By Bongiwe Zihlangu
MASERU — The ruling Lesotho Congress for Democracy (LCD) party spent M140 000 on a research to establish why it lost 18 urban constituencies in the 2007 elections.
The ruling party lost 17 seats to Tom Thabane’s All Basotho Convention (ABC) party which was barely four months old when the elections were held.
The other seat went to the Alliance of Congress Parties made up of the Lesotho People’s Congress and the Basutoland African Congress.
The research, which was commissioned by the party’s national executive committee, was also meant to establish why the LCD won by a margin of 500 or less votes in seven other urban constituencies.
The seven constituencies include Mafeteng number 55 which is represented in the National Assembly by Deputy Prime Minister Lesao Lehohla.
The directive to carry out the research followed a resolution made by a worried LCD leadership conference a few months after the 2007 elections but its contents have been kept under wraps for the past two years.
Information about the report’s existence only became public when the party’s national executive committee wrote a memo to a party-owned paper, Mololi, last month.
In that memo the executive committee was trying to squash allegations that it misused the M150 000 which was initially budgeted for the research.
This allegation was one of the many that 26 LCD constituencies have cited in their bid to have the committee disbanded.
Other allegations include that the committee is inept, insubordinate and disloyal.
In the memo the committee however denied the allegations.
The party is now planning to hold a special conference in mid-March to decide the fate of the national executive committee.
On allegations that funds set aside for the research were misused the committee said the money was “used for a just cause”.
“According to the report by the party’s treasurer tabled before the 2009 annual general conference, the money used to pay for the research is M139 273,” the memo says.
“It is not the M150 000 that the accusers of the national executive committee claim it to be. It was a decision made by the conference to conduct a research of that nature.”
“In that case the committee is convinced the M139 273 used to conduct the research, was done in line with the directive given by the leadership of the party. The money was used for the good of the party.”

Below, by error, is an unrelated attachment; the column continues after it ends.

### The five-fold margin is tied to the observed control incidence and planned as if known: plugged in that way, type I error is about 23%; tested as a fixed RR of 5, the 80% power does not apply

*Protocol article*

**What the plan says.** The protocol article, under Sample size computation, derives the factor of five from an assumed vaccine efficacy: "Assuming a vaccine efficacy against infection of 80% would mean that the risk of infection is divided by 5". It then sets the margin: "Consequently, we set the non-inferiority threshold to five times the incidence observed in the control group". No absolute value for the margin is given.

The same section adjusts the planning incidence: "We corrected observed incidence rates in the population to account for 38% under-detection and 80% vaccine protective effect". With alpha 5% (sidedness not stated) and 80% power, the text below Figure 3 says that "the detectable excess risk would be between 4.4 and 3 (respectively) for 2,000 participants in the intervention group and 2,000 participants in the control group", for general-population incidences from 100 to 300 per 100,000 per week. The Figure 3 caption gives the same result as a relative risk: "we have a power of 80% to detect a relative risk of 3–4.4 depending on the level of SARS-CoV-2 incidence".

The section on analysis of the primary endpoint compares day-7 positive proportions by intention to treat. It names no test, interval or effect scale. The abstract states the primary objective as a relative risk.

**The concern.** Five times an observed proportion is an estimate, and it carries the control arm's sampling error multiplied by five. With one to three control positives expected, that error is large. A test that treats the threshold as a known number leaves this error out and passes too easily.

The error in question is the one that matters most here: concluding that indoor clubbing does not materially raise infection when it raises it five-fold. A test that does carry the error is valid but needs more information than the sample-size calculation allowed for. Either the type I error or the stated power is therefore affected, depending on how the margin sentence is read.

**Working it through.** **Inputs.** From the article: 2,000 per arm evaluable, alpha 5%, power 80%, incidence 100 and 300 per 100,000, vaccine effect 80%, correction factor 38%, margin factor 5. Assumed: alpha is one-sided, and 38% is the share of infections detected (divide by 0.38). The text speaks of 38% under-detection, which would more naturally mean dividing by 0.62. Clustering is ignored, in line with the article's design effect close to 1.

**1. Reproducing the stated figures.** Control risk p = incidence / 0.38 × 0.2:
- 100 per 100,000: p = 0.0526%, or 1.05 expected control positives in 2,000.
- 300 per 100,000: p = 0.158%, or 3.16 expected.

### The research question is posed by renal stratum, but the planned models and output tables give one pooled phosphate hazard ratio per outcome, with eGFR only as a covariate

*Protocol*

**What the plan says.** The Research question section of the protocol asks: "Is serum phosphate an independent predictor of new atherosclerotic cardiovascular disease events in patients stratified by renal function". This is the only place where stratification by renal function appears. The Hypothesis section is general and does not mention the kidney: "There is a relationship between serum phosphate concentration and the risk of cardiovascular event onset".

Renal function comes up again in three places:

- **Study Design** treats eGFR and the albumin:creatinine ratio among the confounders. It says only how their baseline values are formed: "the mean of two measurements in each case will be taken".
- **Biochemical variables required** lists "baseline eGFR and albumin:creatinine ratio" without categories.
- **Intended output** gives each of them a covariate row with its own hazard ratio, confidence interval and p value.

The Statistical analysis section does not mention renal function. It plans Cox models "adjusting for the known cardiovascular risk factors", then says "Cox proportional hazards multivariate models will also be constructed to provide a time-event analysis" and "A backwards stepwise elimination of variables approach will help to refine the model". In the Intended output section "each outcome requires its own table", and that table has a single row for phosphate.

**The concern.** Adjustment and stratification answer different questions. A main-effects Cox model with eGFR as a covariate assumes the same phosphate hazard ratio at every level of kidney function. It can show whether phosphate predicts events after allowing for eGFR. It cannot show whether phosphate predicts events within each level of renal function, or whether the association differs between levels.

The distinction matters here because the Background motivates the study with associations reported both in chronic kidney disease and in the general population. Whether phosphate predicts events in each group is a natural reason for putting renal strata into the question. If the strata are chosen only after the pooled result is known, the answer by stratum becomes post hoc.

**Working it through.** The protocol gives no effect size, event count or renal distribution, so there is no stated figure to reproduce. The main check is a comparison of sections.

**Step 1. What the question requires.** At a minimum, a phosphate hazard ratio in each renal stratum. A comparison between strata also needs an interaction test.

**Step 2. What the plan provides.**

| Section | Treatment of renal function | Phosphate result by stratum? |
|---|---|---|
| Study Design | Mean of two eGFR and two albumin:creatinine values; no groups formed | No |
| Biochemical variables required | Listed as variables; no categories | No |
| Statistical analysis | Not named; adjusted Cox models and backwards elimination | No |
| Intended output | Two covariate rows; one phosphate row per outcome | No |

Lehohla, who is also the LCD deputy leader, on Friday confirmed to the Sunday Express the existence of the report but refused to comment on its contents saying it was still confidential.
“The mission to conduct the research was carried out and there is a report to that effect. It is true that we delayed in releasing it. But I am not at liberty to discuss its contents,” Lehohla said.
“It is still confined to the executive committee. There is an executive committee sub-committee currently analysing its contents.”
He was however prepared to talk about the reasons why he won Mafeteng constituency narrowly.
“Mafeteng was one of the constituencies which won by less than 500 votes. It appears that LCD members became complacent,” Lehohla said.
“They took it for granted that the party would win elections as we had done in the past. The pattern seems to have prevailed in all urban constituencies.”
Lehohla said the findings of the report also point to the Basotho National Party (BNP) having lost a significant number of voters to the ABC.
These votes from the BNP could have propelled the ABC to victory or helped cut the LCD’s margin of victory in other constituencies.
The LCD, he said, had also lost support to the ABC.
“The fact that we lost members to the ABC because it was a splinter party from the LCD also seems to have contributed to our performance in that election,” Lehohla said.
“There is evidence that disgruntled LCD elements voted for the ABC, as did those from the BNP. Another suggestion is that a significant number of civil servants voted for the ABC.”
Although Lehohla would not get into the recommendations of the report he said the LCD would have to “carefully analyse its weaknesses” so that it regains those seats in the 2012 elections.
“We have to go on a journey of introspection. Take for example the issue we’re currently grappling with, of the 26 constituencies calling for the dissolution of the executive committee,” Lehohla said.
These internal squabbles, Lehohla said, could affect the party’s performance at the polls.
“We will work towards stabilising the situation. What else can one do than do what you know best?” Lehohla said.
We have to think of what we can do to reach out and find out what exactly is going on, Lehohla said.